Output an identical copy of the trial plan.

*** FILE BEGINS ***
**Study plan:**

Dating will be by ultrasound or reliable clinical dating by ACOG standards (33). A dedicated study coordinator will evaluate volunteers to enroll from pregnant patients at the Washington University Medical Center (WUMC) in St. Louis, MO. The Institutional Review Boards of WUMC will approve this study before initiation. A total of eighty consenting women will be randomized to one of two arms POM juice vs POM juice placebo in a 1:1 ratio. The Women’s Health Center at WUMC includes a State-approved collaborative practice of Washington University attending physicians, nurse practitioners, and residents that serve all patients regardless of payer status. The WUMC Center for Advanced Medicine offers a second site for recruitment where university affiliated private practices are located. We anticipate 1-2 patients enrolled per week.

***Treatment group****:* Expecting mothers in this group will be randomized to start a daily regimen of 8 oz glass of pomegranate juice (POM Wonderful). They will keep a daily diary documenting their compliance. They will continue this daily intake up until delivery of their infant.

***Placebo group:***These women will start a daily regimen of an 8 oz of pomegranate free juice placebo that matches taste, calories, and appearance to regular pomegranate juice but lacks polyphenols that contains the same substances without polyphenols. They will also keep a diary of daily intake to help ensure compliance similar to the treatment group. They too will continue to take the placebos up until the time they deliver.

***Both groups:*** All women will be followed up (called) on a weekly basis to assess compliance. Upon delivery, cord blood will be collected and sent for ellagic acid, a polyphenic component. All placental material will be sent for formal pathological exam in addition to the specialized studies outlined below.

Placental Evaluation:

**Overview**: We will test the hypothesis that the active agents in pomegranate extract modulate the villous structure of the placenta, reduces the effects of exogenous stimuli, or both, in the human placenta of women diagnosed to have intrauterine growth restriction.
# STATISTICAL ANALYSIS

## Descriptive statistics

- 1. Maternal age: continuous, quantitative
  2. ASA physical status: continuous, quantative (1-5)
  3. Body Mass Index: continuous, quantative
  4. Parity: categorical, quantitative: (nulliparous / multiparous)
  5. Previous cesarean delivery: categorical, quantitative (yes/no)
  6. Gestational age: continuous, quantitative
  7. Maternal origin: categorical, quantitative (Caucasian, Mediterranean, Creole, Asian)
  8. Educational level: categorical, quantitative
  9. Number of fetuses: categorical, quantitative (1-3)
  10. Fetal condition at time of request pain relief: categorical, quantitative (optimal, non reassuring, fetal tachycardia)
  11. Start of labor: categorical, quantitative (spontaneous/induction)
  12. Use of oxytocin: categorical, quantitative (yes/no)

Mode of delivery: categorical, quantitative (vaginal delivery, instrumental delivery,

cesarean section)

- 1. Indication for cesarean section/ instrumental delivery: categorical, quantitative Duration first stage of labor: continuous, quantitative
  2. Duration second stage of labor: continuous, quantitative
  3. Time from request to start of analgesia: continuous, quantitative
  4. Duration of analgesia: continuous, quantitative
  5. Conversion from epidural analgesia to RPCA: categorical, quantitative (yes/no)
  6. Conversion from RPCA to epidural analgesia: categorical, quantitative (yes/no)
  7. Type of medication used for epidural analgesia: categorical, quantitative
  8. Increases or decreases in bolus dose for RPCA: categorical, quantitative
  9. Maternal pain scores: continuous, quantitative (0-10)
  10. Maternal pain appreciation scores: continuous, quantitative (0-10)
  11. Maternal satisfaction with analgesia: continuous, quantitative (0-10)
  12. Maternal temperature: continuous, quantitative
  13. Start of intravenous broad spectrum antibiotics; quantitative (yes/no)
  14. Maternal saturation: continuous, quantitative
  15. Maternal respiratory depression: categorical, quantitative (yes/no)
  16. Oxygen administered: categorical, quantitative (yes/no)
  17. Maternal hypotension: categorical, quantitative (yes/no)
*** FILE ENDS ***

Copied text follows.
**Study plan:**

Dating will be by ultrasound or reliable clinical dating by ACOG standards (33). A dedicated study coordinator will evaluate volunteers to enroll from pregnant patients at the Washington University Medical Center (WUMC) in St. Louis, MO. The Institutional Review Boards of WUMC will approve this study before initiation. A total of eighty consenting women will be randomized to one of two arms POM juice vs POM juice placebo in a 1:1 ratio. The Women’s Health Center at WUMC includes a State-approved collaborative practice of Washington University attending physicians, nurse practitioners, and residents that serve all patients regardless of payer status. The WUMC Center for Advanced Medicine offers a second site for recruitment where university affiliated private practices are located. We anticipate 1-2 patients enrolled per week.

***Treatment group****:* Expecting mothers in this group will be randomized to start a daily regimen of 8 oz glass of pomegranate juice (POM Wonderful). They will keep a daily diary documenting their compliance. They will continue this daily intake up until delivery of their infant.

***Placebo group:***These women will start a daily regimen of an 8 oz of pomegranate free juice placebo that matches taste, calories, and appearance to regular pomegranate juice but lacks polyphenols that contains the same substances without polyphenols. They will also keep a diary of daily intake to help ensure compliance similar to the treatment group. They too will continue to take the placebos up until the time they deliver.

***Both groups:*** All women will be followed up (called) on a weekly basis to assess compliance. Upon delivery, cord blood will be collected and sent for ellagic acid, a polyphenic component. All placental material will be sent for formal pathological exam in addition to the specialized studies outlined below.

Placental Evaluation:

**Overview**: We will test the hypothesis that the active agents in pomegranate extract modulate the villous structure of the placenta, reduces the effects of exogenous stimuli, or both, in the human placenta of women diagnosed to have intrauterine growth restriction.
# STATISTICAL ANALYSIS

## Descriptive statistics

- 1. Maternal age: continuous, quantitative
  2. ASA physical status: continuous, quantative (1-5)
  3. Body Mass Index: continuous, quantative
  4. Parity: categorical, quantitative: (nulliparous / multiparous)
  5. Previous cesarean delivery: categorical, quantitative (yes/no)
  6. Gestational age: continuous, quantitative
  7. Maternal origin: categorical, quantitative (Caucasian, Mediterranean, Creole, Asian)
  8. Educational level: categorical, quantitative
  9. Number of fetuses: categorical, quantitative (1-3)
  10. Fetal condition at time of request pain relief: categorical, quantitative (optimal, non reassuring, fetal tachycardia)
  11. Start of labor: categorical, quantitative (spontaneous/induction)
  12. Use of oxytocin: categorical, quantitative (yes/no)

Mode of delivery: categorical, quantitative (vaginal delivery, instrumental delivery,

cesarean section)

- 1. Indication for cesarean section/ instrumental delivery: categorical, quantitative Duration first stage of labor: continuous, quantitative
  2. Duration second stage of labor: continuous, quantitative
  3. Time from request to start of analgesia: continuous, quantitative
  4. Duration of analgesia: continuous, quantitative
  5. Conversion from epidural analgesia to RPCA: categorical, quantitative (yes/no)
  6. Conversion from RPCA to epidural analgesia: categorical, quantitative (yes/no)
  7. Type of medication used for epidural analgesia: categorical, quantitative
  8. Increases or decreases in bolus dose for RPCA: categorical, quantitative
  9. Maternal pain scores: continuous, quantitative (0-10)
  10. Maternal pain appreciation scores: continuous, quantitative (0-10)
  11. Maternal satisfaction with analgesia: continuous, quantitative (0-10)
  12. Maternal temperature: continuous, quantitative
  13. Start of intravenous broad spectrum antibiotics; quantitative (yes/no)
  14. Maternal saturation: continuous, quantitative
  15. Maternal respiratory depression: categorical, quantitative (yes/no)
  16. Oxygen administered: categorical, quantitative (yes/no)
  17. Maternal hypotension: categorical, quantitative (yes/no)